It was the first monument in the entire city erected to honor African Americans, and — believe it or not — that didn’t even happen until the early 2000s. (Savannah’s a little behind the times in these types of initiatives — although we’re doing better than many Southern cities.)
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African American Monument Savannah
The monument depicts a family of four that has been newly emancipated from the confines of slavery. Broken chains at their feet symbolize newly gained freedom. They’re gathered together closely, with each family member protectively touching another.
If you’re interested in visiting the monument with a guide, allow me to suggest Sistah Patt’s tour. She’s a native Savannahian and a direct descendent of the Gullah Geechee families who were enslaved in this area.
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Controversy over the Maya Angelou Quote
As with most things in Savannah, there’s a story behind the inscription on the monument.
The quote is by Maya Angelou, but it stirred up quite a bit of debate amongst city leaders before it was finally approved.
Many of the city’s stakeholders thought the message was too polarizing — especially considering the statue’s prime waterfront location in one of the most popular areas of the city. (Tourism is a multibillion-dollar business in Savannah!)
Savannah’s first Black mayor even spoke out against the inscription by claiming he thought it was too divisive.
The quote does paint quite a vivid picture of the horrors enslaved men and women endured during the Middle Passage.
See for yourself…
Here is Maya Angelou’s quote, in its entirety:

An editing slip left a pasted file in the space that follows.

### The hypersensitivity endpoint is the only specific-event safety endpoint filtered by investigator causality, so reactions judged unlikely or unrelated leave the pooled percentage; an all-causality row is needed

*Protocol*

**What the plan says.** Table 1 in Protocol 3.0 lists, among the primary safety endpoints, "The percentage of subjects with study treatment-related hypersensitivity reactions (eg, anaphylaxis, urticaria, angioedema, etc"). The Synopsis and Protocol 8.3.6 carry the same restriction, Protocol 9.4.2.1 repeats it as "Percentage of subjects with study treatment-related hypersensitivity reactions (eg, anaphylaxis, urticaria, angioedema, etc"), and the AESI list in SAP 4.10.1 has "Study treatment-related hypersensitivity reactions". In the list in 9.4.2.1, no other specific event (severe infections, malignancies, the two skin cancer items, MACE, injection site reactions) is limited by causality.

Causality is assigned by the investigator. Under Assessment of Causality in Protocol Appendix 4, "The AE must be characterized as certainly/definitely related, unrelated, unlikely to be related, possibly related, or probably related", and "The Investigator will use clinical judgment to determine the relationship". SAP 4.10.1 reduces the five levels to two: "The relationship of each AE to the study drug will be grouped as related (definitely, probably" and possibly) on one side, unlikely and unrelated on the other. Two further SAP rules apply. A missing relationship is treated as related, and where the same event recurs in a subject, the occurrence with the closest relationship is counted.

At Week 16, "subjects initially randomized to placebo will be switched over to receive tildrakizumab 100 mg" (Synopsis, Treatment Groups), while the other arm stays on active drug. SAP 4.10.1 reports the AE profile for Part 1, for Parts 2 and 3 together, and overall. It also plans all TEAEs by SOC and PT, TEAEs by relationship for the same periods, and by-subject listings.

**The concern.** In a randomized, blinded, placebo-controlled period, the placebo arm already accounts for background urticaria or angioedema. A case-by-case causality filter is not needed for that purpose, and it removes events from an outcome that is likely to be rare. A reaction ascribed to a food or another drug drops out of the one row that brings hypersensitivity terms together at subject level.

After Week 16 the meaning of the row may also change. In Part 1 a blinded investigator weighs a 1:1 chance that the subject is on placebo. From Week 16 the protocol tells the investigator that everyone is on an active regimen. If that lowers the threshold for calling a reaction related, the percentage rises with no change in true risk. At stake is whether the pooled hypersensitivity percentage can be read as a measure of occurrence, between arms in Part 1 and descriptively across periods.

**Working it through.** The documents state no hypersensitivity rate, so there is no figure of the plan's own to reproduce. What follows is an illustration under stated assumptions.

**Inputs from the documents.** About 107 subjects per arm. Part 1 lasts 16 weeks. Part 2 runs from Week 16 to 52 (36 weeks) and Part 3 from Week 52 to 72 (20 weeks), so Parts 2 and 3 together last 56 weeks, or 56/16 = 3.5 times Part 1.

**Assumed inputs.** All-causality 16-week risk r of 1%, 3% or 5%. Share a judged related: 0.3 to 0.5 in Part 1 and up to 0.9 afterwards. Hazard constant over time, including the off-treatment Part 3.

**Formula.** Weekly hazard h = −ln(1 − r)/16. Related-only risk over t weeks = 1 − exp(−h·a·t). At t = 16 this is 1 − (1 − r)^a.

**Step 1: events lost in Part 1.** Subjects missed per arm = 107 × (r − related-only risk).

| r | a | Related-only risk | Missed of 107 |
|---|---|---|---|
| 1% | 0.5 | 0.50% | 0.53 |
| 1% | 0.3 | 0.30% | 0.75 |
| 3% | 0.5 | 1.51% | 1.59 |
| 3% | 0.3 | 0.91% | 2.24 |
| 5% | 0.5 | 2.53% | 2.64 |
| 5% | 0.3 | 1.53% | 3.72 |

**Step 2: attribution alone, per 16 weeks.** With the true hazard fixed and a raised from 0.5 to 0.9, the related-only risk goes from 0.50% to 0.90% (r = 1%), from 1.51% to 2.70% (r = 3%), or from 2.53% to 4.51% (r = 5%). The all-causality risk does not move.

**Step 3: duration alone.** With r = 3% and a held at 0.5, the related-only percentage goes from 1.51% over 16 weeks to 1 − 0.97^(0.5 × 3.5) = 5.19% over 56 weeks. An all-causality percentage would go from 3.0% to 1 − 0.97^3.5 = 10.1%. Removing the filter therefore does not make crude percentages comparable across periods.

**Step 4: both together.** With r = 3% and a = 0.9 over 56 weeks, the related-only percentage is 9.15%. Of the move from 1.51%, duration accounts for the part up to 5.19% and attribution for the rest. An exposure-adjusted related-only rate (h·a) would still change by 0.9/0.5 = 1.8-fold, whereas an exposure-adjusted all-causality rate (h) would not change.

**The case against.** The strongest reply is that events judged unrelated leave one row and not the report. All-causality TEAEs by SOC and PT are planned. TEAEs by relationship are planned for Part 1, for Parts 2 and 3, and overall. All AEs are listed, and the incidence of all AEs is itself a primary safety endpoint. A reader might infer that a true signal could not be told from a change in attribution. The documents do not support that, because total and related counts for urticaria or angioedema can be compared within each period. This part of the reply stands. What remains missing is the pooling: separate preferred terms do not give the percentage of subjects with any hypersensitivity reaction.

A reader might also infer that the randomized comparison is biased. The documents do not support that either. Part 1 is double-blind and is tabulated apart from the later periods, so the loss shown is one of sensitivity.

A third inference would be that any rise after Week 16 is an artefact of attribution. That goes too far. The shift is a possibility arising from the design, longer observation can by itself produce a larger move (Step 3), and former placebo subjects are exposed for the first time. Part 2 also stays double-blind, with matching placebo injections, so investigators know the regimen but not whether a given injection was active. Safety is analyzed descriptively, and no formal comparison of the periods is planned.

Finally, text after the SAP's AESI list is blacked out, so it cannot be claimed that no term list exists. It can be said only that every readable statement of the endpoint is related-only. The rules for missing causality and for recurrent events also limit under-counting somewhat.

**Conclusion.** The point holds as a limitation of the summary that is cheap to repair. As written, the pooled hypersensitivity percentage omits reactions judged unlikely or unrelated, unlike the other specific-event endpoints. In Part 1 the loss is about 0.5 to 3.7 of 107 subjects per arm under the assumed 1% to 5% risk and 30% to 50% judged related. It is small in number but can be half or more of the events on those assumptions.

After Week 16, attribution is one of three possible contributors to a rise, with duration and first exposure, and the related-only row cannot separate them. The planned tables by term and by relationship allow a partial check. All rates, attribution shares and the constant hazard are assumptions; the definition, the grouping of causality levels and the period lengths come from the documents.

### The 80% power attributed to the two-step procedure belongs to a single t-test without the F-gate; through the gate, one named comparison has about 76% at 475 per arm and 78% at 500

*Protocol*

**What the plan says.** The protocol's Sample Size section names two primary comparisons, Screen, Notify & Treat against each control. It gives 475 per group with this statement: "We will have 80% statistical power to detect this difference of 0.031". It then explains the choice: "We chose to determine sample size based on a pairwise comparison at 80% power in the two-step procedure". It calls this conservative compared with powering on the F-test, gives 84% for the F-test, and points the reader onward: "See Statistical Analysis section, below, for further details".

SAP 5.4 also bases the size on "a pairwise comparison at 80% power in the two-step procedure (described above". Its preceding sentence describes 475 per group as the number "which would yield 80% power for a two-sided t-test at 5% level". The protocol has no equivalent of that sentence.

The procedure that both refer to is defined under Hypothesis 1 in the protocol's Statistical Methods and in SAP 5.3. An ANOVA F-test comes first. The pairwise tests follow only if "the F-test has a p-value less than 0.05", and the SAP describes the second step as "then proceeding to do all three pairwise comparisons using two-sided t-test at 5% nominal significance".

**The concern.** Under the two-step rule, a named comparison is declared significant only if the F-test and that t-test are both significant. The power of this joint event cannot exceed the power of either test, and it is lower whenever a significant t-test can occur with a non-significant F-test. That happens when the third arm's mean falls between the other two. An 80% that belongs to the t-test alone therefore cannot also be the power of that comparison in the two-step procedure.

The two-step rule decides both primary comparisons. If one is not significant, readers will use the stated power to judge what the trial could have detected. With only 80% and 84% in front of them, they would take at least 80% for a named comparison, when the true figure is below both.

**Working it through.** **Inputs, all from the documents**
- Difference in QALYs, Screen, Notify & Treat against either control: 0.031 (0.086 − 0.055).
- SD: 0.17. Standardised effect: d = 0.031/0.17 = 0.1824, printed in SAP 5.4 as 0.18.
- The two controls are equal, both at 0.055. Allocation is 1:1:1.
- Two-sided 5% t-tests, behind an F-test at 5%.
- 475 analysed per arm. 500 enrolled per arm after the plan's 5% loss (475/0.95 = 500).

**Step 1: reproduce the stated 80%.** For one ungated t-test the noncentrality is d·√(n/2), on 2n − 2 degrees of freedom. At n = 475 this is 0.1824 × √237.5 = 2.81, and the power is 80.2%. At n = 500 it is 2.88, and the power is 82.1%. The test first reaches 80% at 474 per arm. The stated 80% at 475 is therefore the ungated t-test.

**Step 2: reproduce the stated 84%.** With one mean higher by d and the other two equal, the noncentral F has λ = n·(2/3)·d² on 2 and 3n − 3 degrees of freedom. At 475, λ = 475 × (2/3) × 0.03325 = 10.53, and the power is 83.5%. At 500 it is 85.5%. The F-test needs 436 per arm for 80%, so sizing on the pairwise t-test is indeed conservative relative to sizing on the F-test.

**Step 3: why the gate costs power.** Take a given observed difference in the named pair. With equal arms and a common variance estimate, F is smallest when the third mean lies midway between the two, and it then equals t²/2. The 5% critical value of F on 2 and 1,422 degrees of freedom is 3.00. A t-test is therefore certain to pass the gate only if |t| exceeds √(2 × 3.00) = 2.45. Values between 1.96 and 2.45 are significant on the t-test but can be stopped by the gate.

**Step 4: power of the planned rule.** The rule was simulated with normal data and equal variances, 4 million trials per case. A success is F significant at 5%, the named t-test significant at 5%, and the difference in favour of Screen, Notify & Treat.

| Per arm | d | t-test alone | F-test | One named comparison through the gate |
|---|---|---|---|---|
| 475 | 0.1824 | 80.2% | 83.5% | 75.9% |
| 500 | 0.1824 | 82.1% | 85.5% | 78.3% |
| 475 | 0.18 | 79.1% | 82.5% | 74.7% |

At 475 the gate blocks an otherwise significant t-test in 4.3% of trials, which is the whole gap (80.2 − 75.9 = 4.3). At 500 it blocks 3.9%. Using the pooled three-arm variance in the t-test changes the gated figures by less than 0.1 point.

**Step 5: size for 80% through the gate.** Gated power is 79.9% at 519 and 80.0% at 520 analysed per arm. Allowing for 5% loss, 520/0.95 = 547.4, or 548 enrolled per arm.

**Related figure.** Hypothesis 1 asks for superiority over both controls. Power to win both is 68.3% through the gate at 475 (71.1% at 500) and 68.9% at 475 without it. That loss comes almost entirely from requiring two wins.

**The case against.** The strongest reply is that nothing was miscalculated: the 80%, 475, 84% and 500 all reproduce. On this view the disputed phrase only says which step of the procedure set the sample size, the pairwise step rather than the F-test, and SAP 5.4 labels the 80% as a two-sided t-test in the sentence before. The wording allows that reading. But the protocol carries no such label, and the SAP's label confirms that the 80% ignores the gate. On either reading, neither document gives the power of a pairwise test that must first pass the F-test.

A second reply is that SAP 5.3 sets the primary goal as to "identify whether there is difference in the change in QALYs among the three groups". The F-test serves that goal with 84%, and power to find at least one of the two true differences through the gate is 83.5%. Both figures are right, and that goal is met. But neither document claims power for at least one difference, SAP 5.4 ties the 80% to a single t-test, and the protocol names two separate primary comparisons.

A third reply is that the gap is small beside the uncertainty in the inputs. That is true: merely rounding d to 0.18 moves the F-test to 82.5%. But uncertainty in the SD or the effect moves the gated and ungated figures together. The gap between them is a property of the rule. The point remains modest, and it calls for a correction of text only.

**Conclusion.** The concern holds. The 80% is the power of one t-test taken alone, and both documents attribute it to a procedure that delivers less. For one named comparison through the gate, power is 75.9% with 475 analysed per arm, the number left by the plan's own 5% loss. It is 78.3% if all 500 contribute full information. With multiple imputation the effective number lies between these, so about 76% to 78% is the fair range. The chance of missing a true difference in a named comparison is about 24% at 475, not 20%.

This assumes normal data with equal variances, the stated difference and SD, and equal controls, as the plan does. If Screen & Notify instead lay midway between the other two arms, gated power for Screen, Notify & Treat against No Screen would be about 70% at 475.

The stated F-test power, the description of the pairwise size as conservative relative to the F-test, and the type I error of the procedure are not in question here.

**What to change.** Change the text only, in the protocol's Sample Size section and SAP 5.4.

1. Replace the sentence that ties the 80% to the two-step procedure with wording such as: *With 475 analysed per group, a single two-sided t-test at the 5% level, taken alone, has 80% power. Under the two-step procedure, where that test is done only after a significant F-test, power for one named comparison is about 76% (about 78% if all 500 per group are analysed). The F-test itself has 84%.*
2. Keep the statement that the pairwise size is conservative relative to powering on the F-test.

We were stolen, sold and bought together from the African continent. We got on the slave ships together, we lay back to belly in the holds of the slave ships in each others excrement and urine together. Sometimes died together and our lifeless bodies thrown overboard together. Today, we are standing up together, with faith and even some joy.Maya Angelou, inscription on the African American Monument in Savannah, GA
In order to get the inscription approved, Maya Angelou had to amend the quote by adding the bolded line at the end. After the insertion of that uplifting closing sentence, City Council members finally conceded to having monument placed along River Street.
Adding a Plaque to Recognize “Dr. Abbie”
In addition to the inscription, there’s a plaque mounted at the base of the statue that includes its dedication date, major contributors, and information about the sculptor.
Dr. Abigail H. Jordan is the person who fought hardest for the statue, and that’s why she is (so deservedly) mentioned on the plaque. She even put up nearly 100k of her own money to fund it!
The African American Monument
Dedicated July 27, 2002
In Honor Of
Dr. Abbie H. Jordan
Educator, Leader, Trailblazer and Community Activist
Dr. Jordan’s vision, tenacity, and financial contributions were the driving
force that ensured the Savannah Riverfront was the home of the first statue in